What is the true nature and character of the disputed sum, must be determined with reference to the substance of the matter and when this is borne in mind, it follows that on the 1st of April, 1946, which is the crucial date, the sum of Rs. 5,08,637 could not be called a “reserve”, for nobody possessed of the requisite authority had indicated on that date the manner of its disposal or destination. On the other hand, on the 28th February, 1946, the directors clearly ear-marked it for distribution as dividend and did not choose to make it a reserve. Nor did the company in its meeting on the 3rd April, 1946, decide that it was a reserve. It remained on the 1st of April as a mass of undistributed profits which were available for distribution and not ear-marked as “reserve”. On the 1st of January, 1946, the amount was simply brought from 209 the profit and loss account to the next year and nobody with any authority on that date made or declared a reserve. The reserve may be a general reserve or a specific reserve, but there must be a clear indication to show whether it was a reserve either of the one or the other kind. The fact that it constituted a mass of undistributed profits on the 1st January, 1946, cannot automatically make it a reserve. On the 1st April, 1946, which is the commencement of the chargeable accounting period, there was merely a recommendation, by the directors that the amount in question should be distributed as dividend. Far from showing that the directors had made the amount in question a reserve, it shows that they had decided to ear-mark it for distribution as dividend. By the resolution of the shareholders on the 3rd April, 1946, the amount was shortly afterwards distributed as dividend. The High Court appear to have been under a misapprehension as to the real position, for they observed :-“It was open to the directors to distribute the sum of Rs. 5,08,537 as dividends. They did not choose to do so and have kept back this amount. Therefore, by keeping back this amount they constituted it a reserve. A reserve in the sense in which it is used in rule 2 can only mean profit earned by a company and not distributed as dividend to the shareholders but kept back by the directors for any purpose to which it may be put in future. Therefore, giving to the ‘reserves’ its plain natural meaning, it is clear that the sum of Rs. 5,08,637 was kept in reserve by the company and not distributed as profits and subjected to taxation. Therefore, it satisfied all the requirements of rule 2.” The directors had no power to distribute the sum as dividend.They could only recommend, as indeed they did, and it was up to the shareholders of the company to accept that recommendation in which case alone the distribution could take place. The recommendation was accepted and the dividend was actually distributed. It is, therefore, not correct to say that the amount was kept back. The nature of the amount which was nothing more than the undistributed profits of the company, remained unaltered. Thus the profits lying unutilized and not 210 specially set a part for any purpose on the crucial date did not constitute reserves within the meaning of’ Schedule II, rule 2 (1).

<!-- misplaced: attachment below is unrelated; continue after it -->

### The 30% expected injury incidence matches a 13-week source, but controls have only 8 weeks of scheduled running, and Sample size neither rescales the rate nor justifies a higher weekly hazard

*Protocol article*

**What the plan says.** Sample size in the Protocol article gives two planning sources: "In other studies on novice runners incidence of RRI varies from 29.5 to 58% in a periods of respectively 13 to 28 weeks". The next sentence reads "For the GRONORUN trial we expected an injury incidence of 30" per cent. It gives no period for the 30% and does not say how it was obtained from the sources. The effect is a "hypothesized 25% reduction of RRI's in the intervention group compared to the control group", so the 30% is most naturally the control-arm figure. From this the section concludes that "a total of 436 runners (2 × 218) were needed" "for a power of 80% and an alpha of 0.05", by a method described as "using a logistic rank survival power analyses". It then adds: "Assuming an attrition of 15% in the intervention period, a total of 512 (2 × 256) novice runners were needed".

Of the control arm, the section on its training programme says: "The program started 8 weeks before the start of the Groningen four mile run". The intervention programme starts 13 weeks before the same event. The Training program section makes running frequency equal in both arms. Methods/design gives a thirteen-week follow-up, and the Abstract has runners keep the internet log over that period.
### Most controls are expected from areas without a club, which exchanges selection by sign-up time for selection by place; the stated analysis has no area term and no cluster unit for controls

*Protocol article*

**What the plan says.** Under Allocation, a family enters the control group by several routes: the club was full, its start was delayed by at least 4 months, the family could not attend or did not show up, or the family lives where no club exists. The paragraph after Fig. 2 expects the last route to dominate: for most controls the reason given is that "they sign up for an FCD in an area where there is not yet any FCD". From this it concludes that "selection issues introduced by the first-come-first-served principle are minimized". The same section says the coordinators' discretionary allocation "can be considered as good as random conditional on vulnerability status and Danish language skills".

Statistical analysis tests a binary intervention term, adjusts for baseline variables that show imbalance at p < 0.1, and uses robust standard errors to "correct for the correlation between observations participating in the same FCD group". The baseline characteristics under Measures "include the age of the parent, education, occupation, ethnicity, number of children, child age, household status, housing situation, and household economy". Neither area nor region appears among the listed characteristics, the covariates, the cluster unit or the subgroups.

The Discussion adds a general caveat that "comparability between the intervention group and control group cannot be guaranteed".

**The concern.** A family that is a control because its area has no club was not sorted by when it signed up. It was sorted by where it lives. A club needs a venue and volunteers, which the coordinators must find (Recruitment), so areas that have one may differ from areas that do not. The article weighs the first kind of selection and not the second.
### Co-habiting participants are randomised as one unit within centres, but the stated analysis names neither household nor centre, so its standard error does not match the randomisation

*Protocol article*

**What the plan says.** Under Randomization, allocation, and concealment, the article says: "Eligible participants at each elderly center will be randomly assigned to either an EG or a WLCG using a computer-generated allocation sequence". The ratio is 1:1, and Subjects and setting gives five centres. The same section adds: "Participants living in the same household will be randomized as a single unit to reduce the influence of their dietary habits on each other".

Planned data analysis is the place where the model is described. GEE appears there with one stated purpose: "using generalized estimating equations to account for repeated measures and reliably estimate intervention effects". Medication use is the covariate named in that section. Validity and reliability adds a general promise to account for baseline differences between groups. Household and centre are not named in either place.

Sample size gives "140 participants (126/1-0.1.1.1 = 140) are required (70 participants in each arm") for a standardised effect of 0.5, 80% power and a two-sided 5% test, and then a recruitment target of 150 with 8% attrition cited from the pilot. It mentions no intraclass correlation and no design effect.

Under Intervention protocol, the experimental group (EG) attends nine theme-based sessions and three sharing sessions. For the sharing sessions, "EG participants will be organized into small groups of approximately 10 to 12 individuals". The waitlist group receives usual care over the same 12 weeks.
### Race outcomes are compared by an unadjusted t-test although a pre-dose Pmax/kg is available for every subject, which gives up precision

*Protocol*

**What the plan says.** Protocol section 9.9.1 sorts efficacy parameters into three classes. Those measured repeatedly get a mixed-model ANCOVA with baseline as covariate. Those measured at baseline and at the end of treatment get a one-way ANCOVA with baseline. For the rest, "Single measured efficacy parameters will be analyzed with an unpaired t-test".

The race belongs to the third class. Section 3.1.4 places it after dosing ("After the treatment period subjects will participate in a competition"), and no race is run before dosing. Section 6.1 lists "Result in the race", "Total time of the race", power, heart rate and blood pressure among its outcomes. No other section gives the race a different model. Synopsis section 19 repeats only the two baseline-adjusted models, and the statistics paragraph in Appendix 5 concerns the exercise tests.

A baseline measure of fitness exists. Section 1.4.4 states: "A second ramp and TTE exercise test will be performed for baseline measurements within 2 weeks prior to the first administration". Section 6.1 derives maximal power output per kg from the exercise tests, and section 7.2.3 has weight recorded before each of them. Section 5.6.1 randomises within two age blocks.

Reference was made to sections 131 (a) and 132 of the Indian Companies Act. Section 131 (a) enjoins upon the directors to attach to every balance-sheet a report with respect to the state of company’s affairs and the amount if any which they recommend to be paid by way of dividend and the amount, if any, which they propose to carry to the Reserve Fund, General Reserve or Reserve Account. The latter section refers to the contents of the balance-sheet which is to be drawn up in the Form marked F in Schedule